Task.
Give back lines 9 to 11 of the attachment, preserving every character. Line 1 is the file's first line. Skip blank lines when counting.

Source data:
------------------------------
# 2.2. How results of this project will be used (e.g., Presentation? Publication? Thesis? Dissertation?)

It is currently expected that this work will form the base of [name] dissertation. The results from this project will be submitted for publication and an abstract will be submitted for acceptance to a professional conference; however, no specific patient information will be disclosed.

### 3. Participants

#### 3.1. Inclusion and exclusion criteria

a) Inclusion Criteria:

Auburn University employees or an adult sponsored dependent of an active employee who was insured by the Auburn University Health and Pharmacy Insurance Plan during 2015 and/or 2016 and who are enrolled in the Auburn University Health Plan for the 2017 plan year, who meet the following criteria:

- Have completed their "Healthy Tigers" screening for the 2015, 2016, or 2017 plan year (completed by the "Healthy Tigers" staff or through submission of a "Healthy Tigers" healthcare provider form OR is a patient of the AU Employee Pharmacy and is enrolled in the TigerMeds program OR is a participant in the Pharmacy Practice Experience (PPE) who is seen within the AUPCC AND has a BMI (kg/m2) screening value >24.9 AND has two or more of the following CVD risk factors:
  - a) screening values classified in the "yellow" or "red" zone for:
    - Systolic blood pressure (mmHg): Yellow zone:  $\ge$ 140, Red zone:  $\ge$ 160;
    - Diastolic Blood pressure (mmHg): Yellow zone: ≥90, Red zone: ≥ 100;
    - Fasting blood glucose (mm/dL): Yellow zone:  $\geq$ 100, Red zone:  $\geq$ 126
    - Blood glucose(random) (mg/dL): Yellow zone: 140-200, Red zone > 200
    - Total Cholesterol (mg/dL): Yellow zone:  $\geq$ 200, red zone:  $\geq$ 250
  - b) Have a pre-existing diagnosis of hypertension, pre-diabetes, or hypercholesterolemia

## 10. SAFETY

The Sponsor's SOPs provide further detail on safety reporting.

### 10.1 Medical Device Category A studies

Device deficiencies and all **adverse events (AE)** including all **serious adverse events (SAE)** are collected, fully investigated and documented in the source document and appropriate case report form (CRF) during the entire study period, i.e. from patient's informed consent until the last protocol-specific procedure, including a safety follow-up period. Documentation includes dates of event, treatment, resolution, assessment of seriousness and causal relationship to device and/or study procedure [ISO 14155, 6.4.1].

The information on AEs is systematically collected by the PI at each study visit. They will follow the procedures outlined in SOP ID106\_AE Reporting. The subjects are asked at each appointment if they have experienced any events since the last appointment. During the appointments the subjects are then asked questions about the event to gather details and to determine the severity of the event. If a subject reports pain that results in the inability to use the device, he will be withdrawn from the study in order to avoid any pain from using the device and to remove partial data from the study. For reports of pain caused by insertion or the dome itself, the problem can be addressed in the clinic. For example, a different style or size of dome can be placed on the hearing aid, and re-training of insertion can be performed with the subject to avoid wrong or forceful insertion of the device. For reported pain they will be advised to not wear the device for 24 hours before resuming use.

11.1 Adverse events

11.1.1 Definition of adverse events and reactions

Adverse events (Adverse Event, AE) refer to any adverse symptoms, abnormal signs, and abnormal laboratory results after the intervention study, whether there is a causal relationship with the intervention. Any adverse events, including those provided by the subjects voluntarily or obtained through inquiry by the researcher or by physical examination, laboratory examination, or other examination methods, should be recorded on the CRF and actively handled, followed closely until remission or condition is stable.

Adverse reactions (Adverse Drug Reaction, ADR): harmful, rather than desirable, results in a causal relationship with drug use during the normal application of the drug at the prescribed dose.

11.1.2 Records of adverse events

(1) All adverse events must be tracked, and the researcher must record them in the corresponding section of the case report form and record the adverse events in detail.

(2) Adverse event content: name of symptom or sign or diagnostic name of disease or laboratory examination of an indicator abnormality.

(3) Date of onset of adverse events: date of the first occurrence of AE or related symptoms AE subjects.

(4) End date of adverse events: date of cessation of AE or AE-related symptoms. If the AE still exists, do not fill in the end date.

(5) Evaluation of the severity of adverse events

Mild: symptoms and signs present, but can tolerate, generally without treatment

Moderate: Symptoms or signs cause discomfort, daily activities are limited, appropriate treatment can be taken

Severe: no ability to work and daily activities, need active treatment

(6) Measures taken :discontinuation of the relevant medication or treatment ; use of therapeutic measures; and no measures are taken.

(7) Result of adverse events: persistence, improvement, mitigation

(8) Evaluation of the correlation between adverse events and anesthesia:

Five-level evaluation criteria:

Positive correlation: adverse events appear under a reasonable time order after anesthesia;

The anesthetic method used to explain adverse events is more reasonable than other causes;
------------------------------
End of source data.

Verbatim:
    - Systolic blood pressure (mmHg): Yellow zone:  $\ge$ 140, Red zone:  $\ge$ 160;
    - Diastolic Blood pressure (mmHg): Yellow zone: ≥90, Red zone: ≥ 100;
    - Fasting blood glucose (mm/dL): Yellow zone:  $\geq$ 100, Red zone:  $\geq$ 126